One of the first strawberry patches in Poteet was grown in 1911 by Henry Mumme. Tired of competing with the other farmers growing cotton, Henry threw out the plow and instead decided to try his hand at growing strawberries. Mr. Mumme figured out the art of irrigation and proved to many around him growing strawberries in this region of Texas could be a flourishing niche. Centuries later other farmers followed suit and Poteet soon became the Strawberry Mecca of South Texas.
The Poteet Strawberry Festival is a four-day event each April starting on a Thursday and ending on Sunday, attracting more than 100,000 attendees from across the world. I arrived early Saturday morning. The air was crisp and the only thing filling my mind was where I would be able to get my hands on the first batch of juicy and sweet strawberries. As I continued to walk around there were booths everywhere selling anything you could think of made of course from "strawberries." At the Festival you can get, strawberry cheesecake, strawberry shortcake, strawberry ice cream and strawberry wine.
By the early afternoon I decided to visit with the Poteet Rotary Club. The office was booming with Rotary officers who were preparing for the day’s big event, the annual strawberry judging contest. Each of the Rotary Club members were warm welcoming and carried a profound sense of pride for the time-honored competition about to be conducted.
Soon growers were coming in, registering their freshest and finest patch of strawberries, waiting for the judging to begin. As I mingled with a few of the farmers I could feel their nervousness in the air. Their entire livelihood is put into growing award-winning berries. It was heartwarming to hear their stories about being raised by generations of farmers and how they still utilize their ancestor's growing practices and land today.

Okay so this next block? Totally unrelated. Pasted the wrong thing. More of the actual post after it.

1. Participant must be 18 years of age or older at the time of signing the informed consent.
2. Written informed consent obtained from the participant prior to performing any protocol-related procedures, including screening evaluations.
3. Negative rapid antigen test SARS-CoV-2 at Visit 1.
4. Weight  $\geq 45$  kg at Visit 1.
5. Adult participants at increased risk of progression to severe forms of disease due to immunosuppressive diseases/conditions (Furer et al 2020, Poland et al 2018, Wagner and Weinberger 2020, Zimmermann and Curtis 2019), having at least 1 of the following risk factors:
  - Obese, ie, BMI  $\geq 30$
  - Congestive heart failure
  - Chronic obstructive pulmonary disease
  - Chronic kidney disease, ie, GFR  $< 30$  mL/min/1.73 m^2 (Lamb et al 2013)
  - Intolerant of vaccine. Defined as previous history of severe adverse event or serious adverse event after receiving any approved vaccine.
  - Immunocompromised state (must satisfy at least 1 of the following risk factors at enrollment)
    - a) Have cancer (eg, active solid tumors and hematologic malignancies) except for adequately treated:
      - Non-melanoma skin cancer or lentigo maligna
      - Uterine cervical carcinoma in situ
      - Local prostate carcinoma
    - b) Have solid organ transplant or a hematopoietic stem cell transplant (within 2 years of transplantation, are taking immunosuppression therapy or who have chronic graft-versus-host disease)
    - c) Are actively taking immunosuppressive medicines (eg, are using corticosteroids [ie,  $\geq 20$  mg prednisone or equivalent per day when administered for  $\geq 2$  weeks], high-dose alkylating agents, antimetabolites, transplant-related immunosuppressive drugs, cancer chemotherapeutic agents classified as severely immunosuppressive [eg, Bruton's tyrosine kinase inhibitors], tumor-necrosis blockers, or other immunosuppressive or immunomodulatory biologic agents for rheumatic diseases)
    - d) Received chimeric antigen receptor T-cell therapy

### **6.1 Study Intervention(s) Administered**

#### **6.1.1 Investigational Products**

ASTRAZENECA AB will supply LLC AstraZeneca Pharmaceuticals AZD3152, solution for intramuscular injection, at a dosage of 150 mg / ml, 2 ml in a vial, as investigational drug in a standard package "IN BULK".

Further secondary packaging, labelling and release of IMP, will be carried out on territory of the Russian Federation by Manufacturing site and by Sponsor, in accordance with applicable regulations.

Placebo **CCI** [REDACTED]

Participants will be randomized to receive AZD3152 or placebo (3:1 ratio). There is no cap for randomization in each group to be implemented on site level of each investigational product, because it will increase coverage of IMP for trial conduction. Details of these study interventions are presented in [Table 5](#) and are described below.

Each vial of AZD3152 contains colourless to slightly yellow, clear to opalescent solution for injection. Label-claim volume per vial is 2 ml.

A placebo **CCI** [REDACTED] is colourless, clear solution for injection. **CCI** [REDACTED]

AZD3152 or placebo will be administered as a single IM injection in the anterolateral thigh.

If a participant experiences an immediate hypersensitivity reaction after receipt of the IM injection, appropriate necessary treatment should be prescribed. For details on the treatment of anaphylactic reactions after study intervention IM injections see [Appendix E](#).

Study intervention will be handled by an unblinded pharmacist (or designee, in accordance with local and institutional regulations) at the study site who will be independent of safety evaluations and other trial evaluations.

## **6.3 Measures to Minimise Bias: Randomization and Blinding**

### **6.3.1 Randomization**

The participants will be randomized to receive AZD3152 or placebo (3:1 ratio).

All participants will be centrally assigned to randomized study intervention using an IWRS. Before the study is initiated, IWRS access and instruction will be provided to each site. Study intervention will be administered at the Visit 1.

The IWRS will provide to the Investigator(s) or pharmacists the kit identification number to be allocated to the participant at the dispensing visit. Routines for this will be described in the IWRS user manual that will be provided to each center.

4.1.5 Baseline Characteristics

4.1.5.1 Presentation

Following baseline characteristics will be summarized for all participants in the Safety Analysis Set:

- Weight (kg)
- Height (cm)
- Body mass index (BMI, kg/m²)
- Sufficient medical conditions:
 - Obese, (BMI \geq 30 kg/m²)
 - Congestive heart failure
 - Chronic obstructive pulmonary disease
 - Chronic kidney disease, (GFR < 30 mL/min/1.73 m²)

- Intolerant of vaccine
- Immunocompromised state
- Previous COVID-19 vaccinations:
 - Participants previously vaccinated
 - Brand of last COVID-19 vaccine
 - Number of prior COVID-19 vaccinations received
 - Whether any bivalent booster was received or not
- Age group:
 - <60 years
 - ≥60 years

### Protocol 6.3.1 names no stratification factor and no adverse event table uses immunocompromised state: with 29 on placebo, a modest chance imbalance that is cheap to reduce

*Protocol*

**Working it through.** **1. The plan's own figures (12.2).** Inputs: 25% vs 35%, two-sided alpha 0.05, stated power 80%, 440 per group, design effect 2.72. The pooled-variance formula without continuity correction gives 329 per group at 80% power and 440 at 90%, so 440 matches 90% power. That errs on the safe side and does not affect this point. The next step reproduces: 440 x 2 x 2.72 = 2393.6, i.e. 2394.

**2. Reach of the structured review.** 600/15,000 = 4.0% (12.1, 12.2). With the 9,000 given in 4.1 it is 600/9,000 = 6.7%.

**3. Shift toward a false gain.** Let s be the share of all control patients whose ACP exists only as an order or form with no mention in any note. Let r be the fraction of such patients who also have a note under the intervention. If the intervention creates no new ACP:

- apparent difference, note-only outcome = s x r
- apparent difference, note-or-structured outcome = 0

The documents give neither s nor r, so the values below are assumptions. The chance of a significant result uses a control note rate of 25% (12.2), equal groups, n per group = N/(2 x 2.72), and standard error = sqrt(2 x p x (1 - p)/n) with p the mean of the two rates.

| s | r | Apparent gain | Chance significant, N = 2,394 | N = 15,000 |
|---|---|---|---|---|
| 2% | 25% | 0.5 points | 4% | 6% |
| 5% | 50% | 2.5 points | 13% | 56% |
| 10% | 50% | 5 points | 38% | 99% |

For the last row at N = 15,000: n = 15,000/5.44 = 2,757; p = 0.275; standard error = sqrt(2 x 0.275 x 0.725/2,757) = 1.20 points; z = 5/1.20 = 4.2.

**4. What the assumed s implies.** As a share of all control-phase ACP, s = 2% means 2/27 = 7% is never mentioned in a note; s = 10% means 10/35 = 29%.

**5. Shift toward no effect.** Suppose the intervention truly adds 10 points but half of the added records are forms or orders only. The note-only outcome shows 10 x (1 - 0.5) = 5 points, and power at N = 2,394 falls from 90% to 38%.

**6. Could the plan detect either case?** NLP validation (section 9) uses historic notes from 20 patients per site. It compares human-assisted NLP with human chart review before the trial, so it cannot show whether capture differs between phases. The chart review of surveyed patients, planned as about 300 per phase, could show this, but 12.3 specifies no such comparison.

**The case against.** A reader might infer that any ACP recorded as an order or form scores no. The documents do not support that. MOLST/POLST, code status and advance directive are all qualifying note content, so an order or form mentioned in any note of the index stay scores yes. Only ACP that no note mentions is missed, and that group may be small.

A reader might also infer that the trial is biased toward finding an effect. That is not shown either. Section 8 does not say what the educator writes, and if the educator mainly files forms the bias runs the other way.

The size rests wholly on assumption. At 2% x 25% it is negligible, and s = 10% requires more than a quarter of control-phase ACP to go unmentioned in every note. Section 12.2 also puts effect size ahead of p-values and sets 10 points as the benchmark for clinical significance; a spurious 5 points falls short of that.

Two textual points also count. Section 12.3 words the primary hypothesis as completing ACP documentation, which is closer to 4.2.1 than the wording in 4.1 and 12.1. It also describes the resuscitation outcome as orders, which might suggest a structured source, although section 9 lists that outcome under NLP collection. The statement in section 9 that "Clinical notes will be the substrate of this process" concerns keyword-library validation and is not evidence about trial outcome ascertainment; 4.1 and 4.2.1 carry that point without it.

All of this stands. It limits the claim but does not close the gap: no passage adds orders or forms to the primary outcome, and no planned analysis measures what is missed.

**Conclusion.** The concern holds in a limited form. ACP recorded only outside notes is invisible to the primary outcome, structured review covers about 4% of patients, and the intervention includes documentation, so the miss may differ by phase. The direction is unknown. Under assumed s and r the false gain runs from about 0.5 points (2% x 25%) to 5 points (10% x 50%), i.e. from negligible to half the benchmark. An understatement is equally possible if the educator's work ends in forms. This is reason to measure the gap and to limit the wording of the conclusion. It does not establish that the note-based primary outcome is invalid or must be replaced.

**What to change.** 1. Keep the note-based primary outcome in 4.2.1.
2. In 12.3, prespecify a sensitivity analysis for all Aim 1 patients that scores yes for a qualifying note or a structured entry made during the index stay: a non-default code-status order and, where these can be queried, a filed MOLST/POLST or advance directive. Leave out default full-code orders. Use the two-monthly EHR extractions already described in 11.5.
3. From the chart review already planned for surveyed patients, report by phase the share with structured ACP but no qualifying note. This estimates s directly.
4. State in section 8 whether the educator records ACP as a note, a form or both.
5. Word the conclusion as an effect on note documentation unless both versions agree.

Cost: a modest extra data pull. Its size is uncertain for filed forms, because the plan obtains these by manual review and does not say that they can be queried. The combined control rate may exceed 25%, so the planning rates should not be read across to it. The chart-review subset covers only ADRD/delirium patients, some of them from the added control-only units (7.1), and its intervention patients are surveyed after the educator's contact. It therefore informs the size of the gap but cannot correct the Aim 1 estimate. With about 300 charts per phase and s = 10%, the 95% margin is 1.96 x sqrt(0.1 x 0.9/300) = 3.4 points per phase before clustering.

Before I knew it I soon found myself talking with the judge, Mr. Weldon Riggs, who invited me to walk beside him as he began the contest. Mr. Riggs taught me there are certain things one must carefully look for before picking out the best batch of strawberries. This process included an extensive review of the following:
1.) Quality of the batch
2.) Presentation of the berries inside the crate (clean and glossy)
3.) Uniformity of the berry sizes and placement within the crate (lined up and not tossed in)
4.) Cut a berry in half and look for a ruby red color throughout (those hollow on the inside may not have matured fully)
5.) Taste the berry and find the sweetest one
After consuming many strawberries I was shortly on my way to berry heaven. I had the opportunity to sample Chandlers, Seascapes and a miscellaneous variety of strawberries. Much to my surprise each variety consisted of different flavors, textures and sizes. Some were sweet, tangy, gritty on the palate, juicy or water based. (Note to self: the bigger berry is not always the best, just easier to cut up and cook with.)
It took the judge about an hour and a half to carefully critique each berry to memory, tasting from more than 20 crates. The final decision came down to a miscellaneous variety to win grand champion and a Chandler variety to win reserve grand champion. Each of these growers were able to gain a combined total of $10,300 for the Rotary Club's scholarship fund and their farms were highlighted and showcased by the Festival's media.
The day was fun-filled, exciting and unforgettable. I succeeded in eating my fair share of strawberries and cannot wait until next year so I can do it again. I would like to encourage all of you 'tis the season for strawberries so do not holdout for long. Go out and find some fresh local sweet strawberries for your own cooking enjoyment.